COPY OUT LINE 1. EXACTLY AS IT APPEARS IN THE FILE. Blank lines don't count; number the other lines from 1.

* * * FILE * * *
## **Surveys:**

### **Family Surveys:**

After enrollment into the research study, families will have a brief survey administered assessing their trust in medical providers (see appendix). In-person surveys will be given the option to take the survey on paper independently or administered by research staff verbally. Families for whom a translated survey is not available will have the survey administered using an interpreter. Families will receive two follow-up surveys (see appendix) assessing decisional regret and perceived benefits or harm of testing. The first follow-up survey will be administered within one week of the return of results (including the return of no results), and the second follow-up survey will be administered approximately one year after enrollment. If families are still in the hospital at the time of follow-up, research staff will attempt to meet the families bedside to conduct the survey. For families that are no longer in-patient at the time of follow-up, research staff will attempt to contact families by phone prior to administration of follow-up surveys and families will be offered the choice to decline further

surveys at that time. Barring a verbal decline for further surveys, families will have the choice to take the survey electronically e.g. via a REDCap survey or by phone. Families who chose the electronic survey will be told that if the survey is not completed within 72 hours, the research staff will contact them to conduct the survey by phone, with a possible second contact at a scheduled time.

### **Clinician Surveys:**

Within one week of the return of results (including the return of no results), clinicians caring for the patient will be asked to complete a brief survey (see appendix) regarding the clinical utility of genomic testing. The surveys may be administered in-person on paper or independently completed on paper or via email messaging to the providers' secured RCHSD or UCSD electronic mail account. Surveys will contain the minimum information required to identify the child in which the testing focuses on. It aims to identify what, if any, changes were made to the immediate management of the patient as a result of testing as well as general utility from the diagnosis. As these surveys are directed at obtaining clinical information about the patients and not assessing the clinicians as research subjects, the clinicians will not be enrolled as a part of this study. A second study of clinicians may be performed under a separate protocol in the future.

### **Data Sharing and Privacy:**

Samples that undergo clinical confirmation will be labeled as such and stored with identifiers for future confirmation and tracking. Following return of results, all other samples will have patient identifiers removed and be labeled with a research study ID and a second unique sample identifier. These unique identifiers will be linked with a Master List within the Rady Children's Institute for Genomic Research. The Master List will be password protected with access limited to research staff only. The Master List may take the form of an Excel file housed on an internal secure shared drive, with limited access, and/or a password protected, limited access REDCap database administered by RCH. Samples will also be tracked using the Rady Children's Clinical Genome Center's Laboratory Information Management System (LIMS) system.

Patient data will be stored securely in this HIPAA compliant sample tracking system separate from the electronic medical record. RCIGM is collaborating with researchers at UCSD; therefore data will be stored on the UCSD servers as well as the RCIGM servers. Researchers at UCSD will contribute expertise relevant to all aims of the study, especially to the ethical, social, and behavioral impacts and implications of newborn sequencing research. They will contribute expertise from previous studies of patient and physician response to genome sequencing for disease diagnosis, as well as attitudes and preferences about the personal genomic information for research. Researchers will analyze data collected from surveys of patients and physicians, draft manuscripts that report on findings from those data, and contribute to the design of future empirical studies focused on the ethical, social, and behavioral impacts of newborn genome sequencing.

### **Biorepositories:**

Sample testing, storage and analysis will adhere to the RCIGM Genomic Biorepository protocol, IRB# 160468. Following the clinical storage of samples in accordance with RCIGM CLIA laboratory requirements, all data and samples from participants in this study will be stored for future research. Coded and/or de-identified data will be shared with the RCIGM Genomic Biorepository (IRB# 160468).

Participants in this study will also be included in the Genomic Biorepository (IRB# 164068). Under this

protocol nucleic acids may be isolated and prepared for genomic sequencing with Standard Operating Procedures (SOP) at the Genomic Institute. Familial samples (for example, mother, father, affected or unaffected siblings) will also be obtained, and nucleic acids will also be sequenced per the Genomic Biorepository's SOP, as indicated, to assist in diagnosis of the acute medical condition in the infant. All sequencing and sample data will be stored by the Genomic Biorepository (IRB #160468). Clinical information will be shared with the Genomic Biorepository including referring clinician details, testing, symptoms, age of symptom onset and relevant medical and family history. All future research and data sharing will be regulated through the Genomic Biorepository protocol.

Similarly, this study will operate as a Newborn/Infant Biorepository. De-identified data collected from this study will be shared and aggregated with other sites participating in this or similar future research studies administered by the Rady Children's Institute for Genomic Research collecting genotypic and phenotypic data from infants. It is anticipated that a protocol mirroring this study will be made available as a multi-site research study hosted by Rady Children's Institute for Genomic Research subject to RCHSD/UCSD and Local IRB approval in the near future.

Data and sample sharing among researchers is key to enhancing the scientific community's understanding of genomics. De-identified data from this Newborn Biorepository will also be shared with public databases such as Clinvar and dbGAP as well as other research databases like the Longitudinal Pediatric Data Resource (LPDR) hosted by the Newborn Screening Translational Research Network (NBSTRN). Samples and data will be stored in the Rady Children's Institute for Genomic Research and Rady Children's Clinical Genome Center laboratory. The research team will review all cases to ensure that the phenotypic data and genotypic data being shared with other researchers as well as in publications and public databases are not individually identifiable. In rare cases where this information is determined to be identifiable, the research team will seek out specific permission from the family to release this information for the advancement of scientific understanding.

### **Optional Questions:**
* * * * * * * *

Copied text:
## **Surveys:**